Leaving behind medicine for music
Brian Ralston — renowned film composer and graduate of Thornton School of Music’s Scoring for Motion Pictures and Television program — was once an emergency medical technician involved in clinical research for pharmaceutical companies and poised to apply to medical school. For any artist, starving or not, a career in medicine is a clear antithesis.
His turn to music was not without context. Ralston’s adolescence was defined by music. Beginning in first grade, Ralston was given private piano training and continued with lessons for 11 years before transitioning to the trumpet as a principal instrument. All the while, he was composing scores and organizing the music in his head.
When it came time to decide on colleges, Ralston chose the University of Arizona for its biochemistry program. After college, Ralston seemed to have made peace with a career in medicine.
“I completed my degree, became a nationally certified EMT and worked for a neurologist for three years,” Ralston said. “I loved the science of medicine and loved helping people.”
Nonetheless, Ralston’s passion for music always permeated his lifestyle, even when it wasn’t a critical focus.
“I would sometimes write music and re-score movie scenes on my own at the piano or a keyboard sitting in front of the TV in my dorm room,” Ralston said. He was also a performer in several prominent music ensembles, including the Pride of Arizona Marching Band.
While inundated with research assignments and medical school applications, Ralston came to a point where the music in his head was no longer negligible. It was blaring louder than ever before, and for the first time in years, Ralston really listened.
“I ultimately had a soul-searching moment,” Ralston said. “I came to the conclusion that in order to be truly happy in life, one has to follow their passion against all odds. I just did not have the courage until then to follow that dream.”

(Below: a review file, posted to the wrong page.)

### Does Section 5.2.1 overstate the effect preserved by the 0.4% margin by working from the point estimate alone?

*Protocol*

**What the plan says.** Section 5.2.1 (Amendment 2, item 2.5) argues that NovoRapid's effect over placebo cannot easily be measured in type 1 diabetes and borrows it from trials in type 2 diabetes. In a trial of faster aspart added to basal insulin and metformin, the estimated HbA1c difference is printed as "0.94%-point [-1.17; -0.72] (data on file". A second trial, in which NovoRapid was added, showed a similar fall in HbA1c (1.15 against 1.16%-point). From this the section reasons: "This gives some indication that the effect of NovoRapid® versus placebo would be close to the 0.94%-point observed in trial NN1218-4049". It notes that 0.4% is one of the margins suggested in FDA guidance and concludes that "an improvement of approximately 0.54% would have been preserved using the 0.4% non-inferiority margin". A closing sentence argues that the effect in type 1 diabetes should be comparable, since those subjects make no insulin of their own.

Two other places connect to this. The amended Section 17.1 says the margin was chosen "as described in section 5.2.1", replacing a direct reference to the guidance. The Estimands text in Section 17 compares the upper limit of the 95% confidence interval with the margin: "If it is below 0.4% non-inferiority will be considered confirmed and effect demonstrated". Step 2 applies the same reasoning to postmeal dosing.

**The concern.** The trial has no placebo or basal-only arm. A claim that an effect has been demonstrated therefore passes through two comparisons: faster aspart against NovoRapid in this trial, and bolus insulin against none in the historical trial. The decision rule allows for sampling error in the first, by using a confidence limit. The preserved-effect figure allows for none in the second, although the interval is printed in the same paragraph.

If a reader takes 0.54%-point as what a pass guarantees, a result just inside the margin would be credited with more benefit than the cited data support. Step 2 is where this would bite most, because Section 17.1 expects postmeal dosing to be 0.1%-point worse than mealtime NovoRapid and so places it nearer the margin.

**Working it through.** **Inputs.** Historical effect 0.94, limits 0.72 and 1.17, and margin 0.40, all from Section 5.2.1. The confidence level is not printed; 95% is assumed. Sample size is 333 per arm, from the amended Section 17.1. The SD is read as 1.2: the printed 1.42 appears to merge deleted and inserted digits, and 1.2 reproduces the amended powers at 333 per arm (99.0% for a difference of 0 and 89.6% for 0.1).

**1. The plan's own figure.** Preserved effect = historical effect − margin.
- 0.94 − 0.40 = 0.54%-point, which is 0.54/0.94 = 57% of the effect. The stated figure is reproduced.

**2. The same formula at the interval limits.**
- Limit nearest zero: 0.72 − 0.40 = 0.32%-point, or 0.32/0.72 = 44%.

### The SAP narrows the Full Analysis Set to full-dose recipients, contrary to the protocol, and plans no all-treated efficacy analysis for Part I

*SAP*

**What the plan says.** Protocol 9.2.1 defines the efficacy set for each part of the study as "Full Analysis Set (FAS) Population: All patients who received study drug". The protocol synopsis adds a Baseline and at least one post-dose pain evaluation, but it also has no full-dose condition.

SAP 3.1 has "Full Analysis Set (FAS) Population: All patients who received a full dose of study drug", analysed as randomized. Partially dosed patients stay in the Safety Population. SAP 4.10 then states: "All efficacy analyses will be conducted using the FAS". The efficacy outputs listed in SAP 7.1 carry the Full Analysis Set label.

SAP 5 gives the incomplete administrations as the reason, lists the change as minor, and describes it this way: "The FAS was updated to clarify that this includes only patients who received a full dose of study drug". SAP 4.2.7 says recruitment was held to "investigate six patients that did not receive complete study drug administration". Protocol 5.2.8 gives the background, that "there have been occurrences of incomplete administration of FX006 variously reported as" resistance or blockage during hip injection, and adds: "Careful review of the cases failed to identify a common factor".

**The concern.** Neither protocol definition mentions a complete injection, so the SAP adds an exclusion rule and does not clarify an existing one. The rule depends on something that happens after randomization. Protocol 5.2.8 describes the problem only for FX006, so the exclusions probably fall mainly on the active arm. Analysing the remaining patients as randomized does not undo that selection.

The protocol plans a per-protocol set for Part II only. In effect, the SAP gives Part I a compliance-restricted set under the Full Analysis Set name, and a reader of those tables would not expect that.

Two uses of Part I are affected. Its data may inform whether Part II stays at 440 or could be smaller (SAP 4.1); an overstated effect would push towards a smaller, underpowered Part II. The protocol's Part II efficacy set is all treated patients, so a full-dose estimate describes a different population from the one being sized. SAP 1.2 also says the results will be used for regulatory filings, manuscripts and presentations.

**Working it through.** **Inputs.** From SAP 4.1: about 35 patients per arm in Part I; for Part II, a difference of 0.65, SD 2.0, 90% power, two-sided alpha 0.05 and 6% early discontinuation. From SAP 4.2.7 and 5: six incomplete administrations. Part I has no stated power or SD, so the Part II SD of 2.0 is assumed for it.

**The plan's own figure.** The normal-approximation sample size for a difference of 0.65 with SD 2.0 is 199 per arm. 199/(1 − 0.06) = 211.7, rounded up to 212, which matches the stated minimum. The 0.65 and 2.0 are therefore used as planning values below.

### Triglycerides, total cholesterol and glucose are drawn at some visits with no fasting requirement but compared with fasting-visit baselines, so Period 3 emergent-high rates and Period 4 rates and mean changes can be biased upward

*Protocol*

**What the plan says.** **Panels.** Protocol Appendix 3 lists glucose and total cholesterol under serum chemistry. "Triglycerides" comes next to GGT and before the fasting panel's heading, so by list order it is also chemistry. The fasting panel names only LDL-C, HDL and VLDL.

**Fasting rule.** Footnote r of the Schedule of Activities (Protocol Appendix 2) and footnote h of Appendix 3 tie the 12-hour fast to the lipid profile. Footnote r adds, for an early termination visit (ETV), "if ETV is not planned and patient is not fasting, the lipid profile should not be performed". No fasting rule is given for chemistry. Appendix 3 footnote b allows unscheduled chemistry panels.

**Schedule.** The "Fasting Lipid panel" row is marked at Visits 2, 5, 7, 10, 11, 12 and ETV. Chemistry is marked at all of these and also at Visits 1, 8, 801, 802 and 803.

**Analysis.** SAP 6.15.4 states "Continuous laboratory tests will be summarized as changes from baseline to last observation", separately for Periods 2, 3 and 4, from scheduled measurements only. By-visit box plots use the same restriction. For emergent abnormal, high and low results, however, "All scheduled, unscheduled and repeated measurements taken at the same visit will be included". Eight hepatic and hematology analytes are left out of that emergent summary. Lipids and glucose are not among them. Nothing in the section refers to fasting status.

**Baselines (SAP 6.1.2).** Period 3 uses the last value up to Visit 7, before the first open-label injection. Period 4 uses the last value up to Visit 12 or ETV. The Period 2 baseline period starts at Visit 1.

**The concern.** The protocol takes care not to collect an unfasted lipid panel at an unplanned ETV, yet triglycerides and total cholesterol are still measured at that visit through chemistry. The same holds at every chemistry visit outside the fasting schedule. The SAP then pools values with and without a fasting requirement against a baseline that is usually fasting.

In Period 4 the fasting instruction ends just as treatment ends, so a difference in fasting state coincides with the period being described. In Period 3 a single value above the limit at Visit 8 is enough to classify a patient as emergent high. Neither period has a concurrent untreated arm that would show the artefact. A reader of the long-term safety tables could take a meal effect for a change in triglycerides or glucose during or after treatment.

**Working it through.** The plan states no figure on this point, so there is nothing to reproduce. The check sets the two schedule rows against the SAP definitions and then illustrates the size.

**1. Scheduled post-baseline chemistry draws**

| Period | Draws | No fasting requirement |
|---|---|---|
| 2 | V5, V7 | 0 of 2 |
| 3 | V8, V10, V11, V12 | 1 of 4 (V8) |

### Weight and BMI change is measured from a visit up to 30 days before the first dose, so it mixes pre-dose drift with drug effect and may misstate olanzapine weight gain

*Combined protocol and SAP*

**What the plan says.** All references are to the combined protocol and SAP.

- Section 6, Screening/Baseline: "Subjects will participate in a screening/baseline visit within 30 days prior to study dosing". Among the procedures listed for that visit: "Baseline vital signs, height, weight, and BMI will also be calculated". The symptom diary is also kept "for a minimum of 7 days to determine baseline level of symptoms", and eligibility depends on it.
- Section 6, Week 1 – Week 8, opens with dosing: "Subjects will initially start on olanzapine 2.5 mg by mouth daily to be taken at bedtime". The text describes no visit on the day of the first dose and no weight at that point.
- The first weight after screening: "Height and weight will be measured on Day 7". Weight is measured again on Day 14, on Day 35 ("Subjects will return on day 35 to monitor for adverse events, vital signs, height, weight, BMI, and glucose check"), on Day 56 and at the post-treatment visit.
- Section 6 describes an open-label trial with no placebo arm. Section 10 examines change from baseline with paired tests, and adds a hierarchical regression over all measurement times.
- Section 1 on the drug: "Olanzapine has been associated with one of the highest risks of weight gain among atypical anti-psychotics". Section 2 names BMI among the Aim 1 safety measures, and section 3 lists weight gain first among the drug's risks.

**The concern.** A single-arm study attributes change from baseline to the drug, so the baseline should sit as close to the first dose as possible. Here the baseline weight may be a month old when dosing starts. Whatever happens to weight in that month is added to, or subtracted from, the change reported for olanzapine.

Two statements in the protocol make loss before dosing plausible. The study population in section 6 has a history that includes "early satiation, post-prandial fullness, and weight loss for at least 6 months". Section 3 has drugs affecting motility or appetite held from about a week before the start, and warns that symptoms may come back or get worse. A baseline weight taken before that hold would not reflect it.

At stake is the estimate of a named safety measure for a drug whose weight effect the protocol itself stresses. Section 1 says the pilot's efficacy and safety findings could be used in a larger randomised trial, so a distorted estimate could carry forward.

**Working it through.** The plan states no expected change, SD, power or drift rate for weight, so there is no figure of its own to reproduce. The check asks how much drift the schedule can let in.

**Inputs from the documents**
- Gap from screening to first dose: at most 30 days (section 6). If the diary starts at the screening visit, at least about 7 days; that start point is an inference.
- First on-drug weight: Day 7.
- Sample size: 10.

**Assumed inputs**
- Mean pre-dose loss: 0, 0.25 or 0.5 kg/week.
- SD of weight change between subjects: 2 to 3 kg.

In response to this call, Ralston attended formal music theory and composition courses at the University of Arizona and was later accepted into USC’s scoring program in 2001.
“Upon graduation from USC, I got my first broadcast opportunity because of my USC participation,” Ralston said.
Since then, Ralston has been invited to compose for Luke Kasdan on his feature film debut Don’t Fade Away and Bob Degus, producer of Pleasantville. Ralston was also brought on to orchestrate and arrange an original musical, titled SnEauX! The SINsational Gothic Figure Skating Musical. The show was such a hit that it was nominated for six L.A. Weekly Theater Awards.
With values deeply rooted in music and a supportive family, what caused Ralston to deviate from a career in the arts? The answer lies in an area that is somewhat understated when it comes to following one’s dreams: societal constructs. This includes not only media influence but also impressions made by friends, teachers, counselors and other authority figures.
For obvious reasons, the traditional representation of compromise begins and ends in the home. Although true in some respects and certainly more prevalent in previous generations, it is not always the parents that mandate a medical career for their offspring.
“I was always involved in music and had a talent for it, but it seems no one really believes that you can make it a career,” Ralston said. “For myself, my parents have been nothing but supportive in my choice years ago to abandon a possible career in medicine for one in music. But I have heard many words of discouragement along the way.”
Oftentimes, young people are hesitant to express their true passions to others because society has made them believe there are five successful composers and the other 10,000 wait tables between recording sessions. Society has constructed a lens that contorts how young adults view artists. Yes, aspiring to be as brilliant as John Williams or Hans Zimmer should be a lofty goal, but who were either of these men at 17? They were just two talented musicians, faced with the same obstacles and the same fears.
Ralston was clearly affected by this construct, but what his story serves to say is that it is never too late to pursue your passion. At USC, we are blessed by a university staff that encourages the adoption of minors and possible changes in majors, and that campaigns for the arts in a visible way.
If in the end we fall, then perhaps we look in a different direction. But until that day, why do we insist on subtracting from the passions of talented individuals? Why do we stifle their dreams in high school instead of allowing them to construct a résumé that will give them a chance to succeed in that field? What if we started earlier and planned to be musicians at 12 or 13? No one should ever be made to feel ashamed of his passion, especially before he’s been given the chance to explore it.
Without regret, we must soldier on, for anything we have done or will do is but a necessary step. For Ralston, becoming an EMT was essential to his growth as an individual and an artist. He needed to study for the MCATS, score TV shows in his dorm room and search within his soul before dedicating his life to music.
He always had the gift.
Brian Ivie is a sophomore majoring in Cinema-Television Critical Studies. His column, “Dreammaking,” runs Tuesdays.